I plan to go to Japan on a regular tourist visa, which is valid for 90 days. I was wondering what the consequences are of missing the return flight (assuming I wasn't at fault, like a cancelled flight, or illness preventing me from travelling, etc.).

Should I take that into account and only book 85 days, or are they understanding if the cause for the delay is out of my control?

For the sake of argument assume I am not a citizen of one of the six countries which can extend the tourist visa by another 90 days while in Japan.

  • 13
    I don't know about Japan in particular, but in general smart travelers don't make their plans as tight as leaving at the last possible moment. Even if Japan has rules to deal with force majeure, arguing to the authorities that those rules should apply to you would be an unknowable amount of hassle at a time when you've got plenty of stressors already. And every time you try to enter (or apply for a visa) afterwards there might be delays while the person in charge of letting you in figures out why your travel history looks odd. Apr 7, 2019 at 9:55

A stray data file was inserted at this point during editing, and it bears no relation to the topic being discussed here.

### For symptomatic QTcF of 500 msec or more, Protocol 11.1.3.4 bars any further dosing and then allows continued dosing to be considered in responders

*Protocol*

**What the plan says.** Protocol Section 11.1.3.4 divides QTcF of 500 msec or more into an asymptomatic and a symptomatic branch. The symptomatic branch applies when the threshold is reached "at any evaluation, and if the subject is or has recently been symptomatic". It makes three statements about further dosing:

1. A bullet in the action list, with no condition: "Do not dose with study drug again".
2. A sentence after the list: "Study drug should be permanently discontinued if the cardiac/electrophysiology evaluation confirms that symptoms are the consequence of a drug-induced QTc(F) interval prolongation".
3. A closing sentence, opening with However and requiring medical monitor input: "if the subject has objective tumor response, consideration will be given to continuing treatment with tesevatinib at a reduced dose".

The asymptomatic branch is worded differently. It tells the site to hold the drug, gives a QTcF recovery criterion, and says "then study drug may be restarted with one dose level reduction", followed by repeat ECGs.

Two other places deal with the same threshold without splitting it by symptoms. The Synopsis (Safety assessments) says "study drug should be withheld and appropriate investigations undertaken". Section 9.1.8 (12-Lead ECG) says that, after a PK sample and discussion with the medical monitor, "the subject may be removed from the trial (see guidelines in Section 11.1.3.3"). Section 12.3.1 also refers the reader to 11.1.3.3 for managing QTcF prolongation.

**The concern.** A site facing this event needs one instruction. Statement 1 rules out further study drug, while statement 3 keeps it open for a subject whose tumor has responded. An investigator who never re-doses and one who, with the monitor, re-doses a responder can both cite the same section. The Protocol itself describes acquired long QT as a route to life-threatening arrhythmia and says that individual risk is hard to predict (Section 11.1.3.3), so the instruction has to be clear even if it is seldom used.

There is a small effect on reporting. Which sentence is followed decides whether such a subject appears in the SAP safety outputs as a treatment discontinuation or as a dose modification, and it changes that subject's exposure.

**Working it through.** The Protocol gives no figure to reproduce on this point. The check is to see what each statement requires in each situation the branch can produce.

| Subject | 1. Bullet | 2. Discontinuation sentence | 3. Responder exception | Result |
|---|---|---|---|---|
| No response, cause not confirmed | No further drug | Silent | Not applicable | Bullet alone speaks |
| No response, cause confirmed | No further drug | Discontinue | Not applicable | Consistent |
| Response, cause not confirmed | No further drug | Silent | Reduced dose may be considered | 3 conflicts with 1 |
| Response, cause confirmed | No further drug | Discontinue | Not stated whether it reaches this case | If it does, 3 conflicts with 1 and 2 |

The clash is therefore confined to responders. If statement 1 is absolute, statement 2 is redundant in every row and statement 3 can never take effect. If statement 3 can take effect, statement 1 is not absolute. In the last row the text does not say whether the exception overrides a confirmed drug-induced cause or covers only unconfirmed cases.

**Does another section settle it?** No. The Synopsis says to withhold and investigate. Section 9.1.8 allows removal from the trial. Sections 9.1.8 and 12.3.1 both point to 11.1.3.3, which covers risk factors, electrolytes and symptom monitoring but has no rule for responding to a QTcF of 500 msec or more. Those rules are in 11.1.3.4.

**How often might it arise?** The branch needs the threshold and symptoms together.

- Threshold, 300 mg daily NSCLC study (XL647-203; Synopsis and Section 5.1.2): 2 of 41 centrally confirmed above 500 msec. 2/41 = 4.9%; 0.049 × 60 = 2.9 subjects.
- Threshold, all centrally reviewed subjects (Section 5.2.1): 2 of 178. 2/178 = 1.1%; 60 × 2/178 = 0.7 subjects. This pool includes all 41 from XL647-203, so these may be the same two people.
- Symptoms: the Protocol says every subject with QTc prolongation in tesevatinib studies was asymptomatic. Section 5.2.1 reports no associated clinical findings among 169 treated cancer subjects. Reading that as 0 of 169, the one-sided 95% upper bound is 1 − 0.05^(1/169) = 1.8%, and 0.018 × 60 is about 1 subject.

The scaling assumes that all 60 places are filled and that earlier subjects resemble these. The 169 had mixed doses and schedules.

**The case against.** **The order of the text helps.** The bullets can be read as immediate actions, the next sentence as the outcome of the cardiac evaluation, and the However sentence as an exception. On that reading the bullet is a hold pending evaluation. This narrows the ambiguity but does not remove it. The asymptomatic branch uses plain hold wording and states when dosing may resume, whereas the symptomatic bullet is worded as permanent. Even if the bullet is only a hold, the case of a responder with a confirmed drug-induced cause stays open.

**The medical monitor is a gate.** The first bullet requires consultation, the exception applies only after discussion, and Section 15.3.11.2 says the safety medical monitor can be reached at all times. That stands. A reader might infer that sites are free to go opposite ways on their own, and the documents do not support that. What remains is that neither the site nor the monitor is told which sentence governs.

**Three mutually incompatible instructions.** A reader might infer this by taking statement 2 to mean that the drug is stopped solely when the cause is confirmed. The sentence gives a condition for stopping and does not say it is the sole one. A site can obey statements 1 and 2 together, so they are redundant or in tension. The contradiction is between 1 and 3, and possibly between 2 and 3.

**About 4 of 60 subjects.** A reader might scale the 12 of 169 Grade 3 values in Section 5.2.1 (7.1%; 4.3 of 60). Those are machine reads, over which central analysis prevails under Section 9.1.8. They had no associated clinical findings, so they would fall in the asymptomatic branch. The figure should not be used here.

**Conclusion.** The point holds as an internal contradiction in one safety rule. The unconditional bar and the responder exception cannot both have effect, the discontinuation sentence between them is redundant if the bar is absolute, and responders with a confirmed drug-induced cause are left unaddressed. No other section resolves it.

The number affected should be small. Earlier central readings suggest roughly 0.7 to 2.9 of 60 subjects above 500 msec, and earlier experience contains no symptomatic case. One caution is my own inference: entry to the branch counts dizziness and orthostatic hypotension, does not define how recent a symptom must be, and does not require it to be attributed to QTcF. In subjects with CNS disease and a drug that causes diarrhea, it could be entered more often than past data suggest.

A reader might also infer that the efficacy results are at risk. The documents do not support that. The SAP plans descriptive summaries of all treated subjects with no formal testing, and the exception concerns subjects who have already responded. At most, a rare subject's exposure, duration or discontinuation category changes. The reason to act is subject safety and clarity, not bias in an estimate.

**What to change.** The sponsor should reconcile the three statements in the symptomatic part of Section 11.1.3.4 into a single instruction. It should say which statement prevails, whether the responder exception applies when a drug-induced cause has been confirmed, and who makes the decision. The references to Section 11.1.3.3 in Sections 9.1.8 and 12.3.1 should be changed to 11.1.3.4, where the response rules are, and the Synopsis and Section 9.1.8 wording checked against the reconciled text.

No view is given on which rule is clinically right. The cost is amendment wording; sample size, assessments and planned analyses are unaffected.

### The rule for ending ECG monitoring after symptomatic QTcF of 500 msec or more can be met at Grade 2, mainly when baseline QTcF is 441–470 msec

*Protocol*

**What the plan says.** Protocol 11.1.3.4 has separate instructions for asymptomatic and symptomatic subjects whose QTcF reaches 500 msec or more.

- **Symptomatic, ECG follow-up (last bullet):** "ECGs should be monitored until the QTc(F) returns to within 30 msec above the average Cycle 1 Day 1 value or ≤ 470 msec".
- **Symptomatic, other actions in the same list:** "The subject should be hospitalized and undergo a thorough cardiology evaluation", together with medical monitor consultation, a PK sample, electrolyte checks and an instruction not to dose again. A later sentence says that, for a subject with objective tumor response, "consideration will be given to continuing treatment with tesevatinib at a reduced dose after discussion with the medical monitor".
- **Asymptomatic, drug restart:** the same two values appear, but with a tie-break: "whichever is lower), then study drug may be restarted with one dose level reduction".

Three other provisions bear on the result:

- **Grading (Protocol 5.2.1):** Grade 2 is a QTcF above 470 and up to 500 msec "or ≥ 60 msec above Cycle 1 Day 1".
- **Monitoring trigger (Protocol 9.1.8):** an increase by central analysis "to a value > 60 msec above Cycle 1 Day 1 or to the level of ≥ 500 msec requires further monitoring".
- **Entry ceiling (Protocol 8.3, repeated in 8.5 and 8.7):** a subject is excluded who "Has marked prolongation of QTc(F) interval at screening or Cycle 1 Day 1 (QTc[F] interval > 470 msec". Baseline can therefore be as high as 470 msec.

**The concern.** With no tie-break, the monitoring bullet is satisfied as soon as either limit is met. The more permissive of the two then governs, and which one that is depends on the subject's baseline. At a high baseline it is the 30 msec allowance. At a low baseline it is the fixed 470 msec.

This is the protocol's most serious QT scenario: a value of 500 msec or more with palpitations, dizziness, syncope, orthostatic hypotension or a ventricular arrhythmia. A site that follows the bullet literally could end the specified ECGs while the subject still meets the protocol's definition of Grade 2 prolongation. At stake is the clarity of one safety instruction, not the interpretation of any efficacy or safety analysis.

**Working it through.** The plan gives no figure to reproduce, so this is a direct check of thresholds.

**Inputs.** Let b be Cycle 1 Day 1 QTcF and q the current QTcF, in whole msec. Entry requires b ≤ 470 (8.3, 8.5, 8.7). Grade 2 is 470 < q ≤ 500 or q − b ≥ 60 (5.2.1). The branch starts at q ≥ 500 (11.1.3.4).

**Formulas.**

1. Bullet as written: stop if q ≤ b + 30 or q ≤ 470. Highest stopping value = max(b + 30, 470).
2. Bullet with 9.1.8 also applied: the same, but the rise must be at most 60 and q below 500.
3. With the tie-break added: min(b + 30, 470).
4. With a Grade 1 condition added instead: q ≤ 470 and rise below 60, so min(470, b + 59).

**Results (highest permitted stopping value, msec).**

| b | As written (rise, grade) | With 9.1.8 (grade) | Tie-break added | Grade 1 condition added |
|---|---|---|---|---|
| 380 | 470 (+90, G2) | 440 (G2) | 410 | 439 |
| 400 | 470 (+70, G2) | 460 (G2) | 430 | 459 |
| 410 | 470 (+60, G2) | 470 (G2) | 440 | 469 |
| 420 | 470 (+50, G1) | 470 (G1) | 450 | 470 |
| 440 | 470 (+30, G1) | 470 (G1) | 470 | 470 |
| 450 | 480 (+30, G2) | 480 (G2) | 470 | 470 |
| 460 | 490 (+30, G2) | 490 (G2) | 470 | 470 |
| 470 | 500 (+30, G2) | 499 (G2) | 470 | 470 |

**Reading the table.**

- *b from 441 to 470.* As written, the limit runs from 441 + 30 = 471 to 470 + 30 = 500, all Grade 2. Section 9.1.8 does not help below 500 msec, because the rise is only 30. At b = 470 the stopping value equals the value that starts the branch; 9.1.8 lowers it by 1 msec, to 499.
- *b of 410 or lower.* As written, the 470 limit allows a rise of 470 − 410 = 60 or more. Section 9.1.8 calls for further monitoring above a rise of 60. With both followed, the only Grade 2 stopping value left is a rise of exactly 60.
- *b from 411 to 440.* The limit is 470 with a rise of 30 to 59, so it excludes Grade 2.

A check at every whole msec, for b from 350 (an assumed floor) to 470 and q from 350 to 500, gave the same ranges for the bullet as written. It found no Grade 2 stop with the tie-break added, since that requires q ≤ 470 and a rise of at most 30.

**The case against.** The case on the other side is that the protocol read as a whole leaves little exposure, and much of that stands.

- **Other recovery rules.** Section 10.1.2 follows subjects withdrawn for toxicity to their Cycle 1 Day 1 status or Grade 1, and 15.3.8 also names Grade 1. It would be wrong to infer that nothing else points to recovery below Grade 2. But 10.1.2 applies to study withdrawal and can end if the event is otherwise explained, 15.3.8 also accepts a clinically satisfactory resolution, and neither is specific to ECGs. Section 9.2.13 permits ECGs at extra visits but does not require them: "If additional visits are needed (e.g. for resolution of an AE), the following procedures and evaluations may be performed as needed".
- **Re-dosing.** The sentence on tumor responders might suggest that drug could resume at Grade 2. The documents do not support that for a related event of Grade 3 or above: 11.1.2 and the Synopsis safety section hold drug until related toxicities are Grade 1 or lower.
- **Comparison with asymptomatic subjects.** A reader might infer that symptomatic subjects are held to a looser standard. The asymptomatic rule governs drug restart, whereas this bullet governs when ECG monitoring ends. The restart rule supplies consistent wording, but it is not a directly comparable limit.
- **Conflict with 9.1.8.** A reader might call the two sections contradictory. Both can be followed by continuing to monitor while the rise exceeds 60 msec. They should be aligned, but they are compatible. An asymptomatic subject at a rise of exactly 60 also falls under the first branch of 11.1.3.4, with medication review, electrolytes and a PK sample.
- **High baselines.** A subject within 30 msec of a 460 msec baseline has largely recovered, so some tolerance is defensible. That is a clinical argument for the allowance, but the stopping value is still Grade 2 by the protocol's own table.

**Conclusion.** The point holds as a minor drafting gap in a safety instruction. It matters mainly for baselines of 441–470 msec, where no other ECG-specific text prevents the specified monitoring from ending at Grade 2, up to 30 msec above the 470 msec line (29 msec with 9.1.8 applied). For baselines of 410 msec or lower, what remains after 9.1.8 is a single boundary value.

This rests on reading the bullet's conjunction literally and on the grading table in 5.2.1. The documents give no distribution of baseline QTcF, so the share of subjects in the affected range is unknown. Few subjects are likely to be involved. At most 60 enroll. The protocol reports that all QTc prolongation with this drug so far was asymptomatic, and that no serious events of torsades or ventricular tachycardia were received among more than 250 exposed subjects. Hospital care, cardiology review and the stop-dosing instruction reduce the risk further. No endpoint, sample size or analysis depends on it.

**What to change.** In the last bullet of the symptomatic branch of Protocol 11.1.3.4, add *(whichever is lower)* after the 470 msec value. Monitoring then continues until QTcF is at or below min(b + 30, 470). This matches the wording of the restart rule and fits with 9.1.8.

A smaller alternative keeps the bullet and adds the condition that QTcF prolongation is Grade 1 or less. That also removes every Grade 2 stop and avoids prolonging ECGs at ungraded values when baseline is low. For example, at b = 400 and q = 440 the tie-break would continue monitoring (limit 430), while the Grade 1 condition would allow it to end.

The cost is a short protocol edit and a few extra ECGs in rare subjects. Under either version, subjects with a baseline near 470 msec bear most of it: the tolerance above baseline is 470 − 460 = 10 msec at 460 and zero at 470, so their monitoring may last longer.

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    I'm sure all countries have mechanisms in place to deal with people who are too ill to travel. After all, you could get hit by a bus and be in a coma in hospital for months. But if something as simple as one cancelled flight causes you to overstay, I wouldn't expect much sympathy. Flights get cancelled all the time, and you need to plan for that reality. (For example, two of my last five or so trips to the US have been extended by a day because of flights being cancelled or severely delayed.) Apr 7, 2019 at 20:54